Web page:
AMD Poised To Disrupt The Data Center With Zen-Based Naples Platform
AMD Naples Server Platform Architecture Could Disrupt The Data Center
We learned a lot about the Zen microarchitecture and the consumer-targeted Ryzen 7 series of desktop processors at AMD’s tech day a couple of weeks back. Much of the information we gleaned from AMD at the event, in addition to the numerous leaks, rumors, and official news items that trickled out over the last couple of years, was explained in our Ryzen 7-series launch coverage – which you can check out right here.
There were some other interesting bits of information disseminated at tech day that we weren’t able to reveal in our launch piece, however, related to AMD’s Zen-based server platform, codenamed Naples. As we’ve mentioned in the past, Naples is an up to 32-core / 64-thread variant of Zen, targeted at enterprise and data center applications. Today, we can reveal a few more technical details and discuss some interesting performance comparisons AMD made against one of Intel’s flagship 2P Xeon configurations. Spoiler alert – Naples looked very strong.
In addition to 32-processor cores, Naples is packing massive amounts of I/O connectivity. The processors will feature eight-channel DDR4 memory controllers (with up to 16 DIMMs attached per CPU), with support for up to 4TB of memory, and 128 lanes of on-die PCI Express connectivity, minimizing or negating the need to incorporate latency-inducing PCI Express switches into server designs.
In a 2P (dual processors / dual socket) configuration, Naples offers up to 64 physical scores (128 threads), access to 32 DIMM slots and an aggregate 16 memory channels. Versus a 2P Intel Xeon E5-2699A V4 based server, the 2P Naples setup ends up with double the memory channels, a higher total memory capacity, many more cores (20 more physical cores, 40 more threads), and 48 more available PCI Express lanes. Note that 64 PCI Express lanes and AMD’s Infinity Fabric protocols are used to link the processors in a dual-socket setup, so 128 lanes remain available for other devices.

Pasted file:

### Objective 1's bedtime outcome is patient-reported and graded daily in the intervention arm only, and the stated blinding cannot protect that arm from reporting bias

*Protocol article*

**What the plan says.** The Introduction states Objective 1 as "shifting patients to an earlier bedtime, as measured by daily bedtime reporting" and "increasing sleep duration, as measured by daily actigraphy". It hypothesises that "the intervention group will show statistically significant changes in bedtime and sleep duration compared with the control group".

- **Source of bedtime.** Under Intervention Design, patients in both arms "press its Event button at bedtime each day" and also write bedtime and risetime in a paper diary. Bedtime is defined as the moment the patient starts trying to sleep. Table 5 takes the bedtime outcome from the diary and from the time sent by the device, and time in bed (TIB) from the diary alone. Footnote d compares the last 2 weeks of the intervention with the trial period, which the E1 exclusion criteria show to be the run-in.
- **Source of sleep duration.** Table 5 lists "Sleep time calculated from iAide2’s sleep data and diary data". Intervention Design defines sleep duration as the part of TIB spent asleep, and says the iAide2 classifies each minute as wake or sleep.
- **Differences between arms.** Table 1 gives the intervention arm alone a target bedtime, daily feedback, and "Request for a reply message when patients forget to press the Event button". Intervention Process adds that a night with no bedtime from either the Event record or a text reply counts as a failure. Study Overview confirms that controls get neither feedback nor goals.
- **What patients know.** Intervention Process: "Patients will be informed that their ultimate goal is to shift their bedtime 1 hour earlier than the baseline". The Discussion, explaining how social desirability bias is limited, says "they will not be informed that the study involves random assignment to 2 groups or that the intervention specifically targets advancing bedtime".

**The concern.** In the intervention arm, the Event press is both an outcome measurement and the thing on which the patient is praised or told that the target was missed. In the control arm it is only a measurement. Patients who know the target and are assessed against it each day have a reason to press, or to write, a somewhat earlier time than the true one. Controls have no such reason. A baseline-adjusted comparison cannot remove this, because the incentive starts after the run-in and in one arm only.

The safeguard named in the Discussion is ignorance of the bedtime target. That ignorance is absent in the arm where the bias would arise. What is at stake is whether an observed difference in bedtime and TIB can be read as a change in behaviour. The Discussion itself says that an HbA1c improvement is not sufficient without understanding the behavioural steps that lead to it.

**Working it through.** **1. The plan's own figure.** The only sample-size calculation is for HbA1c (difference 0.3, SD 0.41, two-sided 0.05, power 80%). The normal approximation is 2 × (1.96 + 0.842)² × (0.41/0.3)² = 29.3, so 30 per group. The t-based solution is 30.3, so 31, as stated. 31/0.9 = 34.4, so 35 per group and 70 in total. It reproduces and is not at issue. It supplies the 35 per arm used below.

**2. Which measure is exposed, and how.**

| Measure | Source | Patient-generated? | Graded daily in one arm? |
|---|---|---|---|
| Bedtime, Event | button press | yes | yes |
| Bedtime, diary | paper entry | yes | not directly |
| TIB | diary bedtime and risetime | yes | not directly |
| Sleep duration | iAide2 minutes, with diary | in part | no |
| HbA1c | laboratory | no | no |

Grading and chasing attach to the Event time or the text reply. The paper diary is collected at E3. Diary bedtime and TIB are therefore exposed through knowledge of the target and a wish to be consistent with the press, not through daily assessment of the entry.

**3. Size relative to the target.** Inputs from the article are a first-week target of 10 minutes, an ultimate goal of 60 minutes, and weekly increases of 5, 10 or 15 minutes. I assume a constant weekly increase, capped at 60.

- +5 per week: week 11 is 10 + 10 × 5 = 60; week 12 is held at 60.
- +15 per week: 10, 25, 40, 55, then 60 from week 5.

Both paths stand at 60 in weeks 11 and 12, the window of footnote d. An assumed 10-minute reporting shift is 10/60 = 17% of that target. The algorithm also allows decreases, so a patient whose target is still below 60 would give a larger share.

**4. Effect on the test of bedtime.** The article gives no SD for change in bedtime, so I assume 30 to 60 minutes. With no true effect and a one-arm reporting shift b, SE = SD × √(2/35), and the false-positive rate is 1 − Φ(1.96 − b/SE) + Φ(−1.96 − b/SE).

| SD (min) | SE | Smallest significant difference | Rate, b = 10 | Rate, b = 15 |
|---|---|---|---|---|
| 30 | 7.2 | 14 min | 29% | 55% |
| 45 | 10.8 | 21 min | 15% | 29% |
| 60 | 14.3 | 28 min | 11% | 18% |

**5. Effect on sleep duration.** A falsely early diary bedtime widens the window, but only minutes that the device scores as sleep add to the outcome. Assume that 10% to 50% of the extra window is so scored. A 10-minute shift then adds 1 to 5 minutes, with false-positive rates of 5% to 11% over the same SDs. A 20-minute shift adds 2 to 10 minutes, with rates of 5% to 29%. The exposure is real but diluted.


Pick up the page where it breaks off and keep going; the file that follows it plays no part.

Since Naples, like most modern processors, is a SoC, the memory controller and much of the I/O exists on the processor die. As such, the motherboard chipset is essentially a basic I/O hub, which allows for a more elegant, cleaner, simpler designs than legacy architectures. The processors reside in the sockets, with memory hanging right off of the processors’ integrated memory controllers, and PCI Express is used to connect the sockets, and any external devices.
We saw an AMD Naples-based 2P server in action, packed with a full load-out of memory. The processors and all of the DDR4 RAM in the system are lined up behind the blowers / cooling fans, but right in front of the expansion slots and IO. AMD also put this system up against a high-end 2P Xeon server and shared some interesting performance results, which we’ll show you next...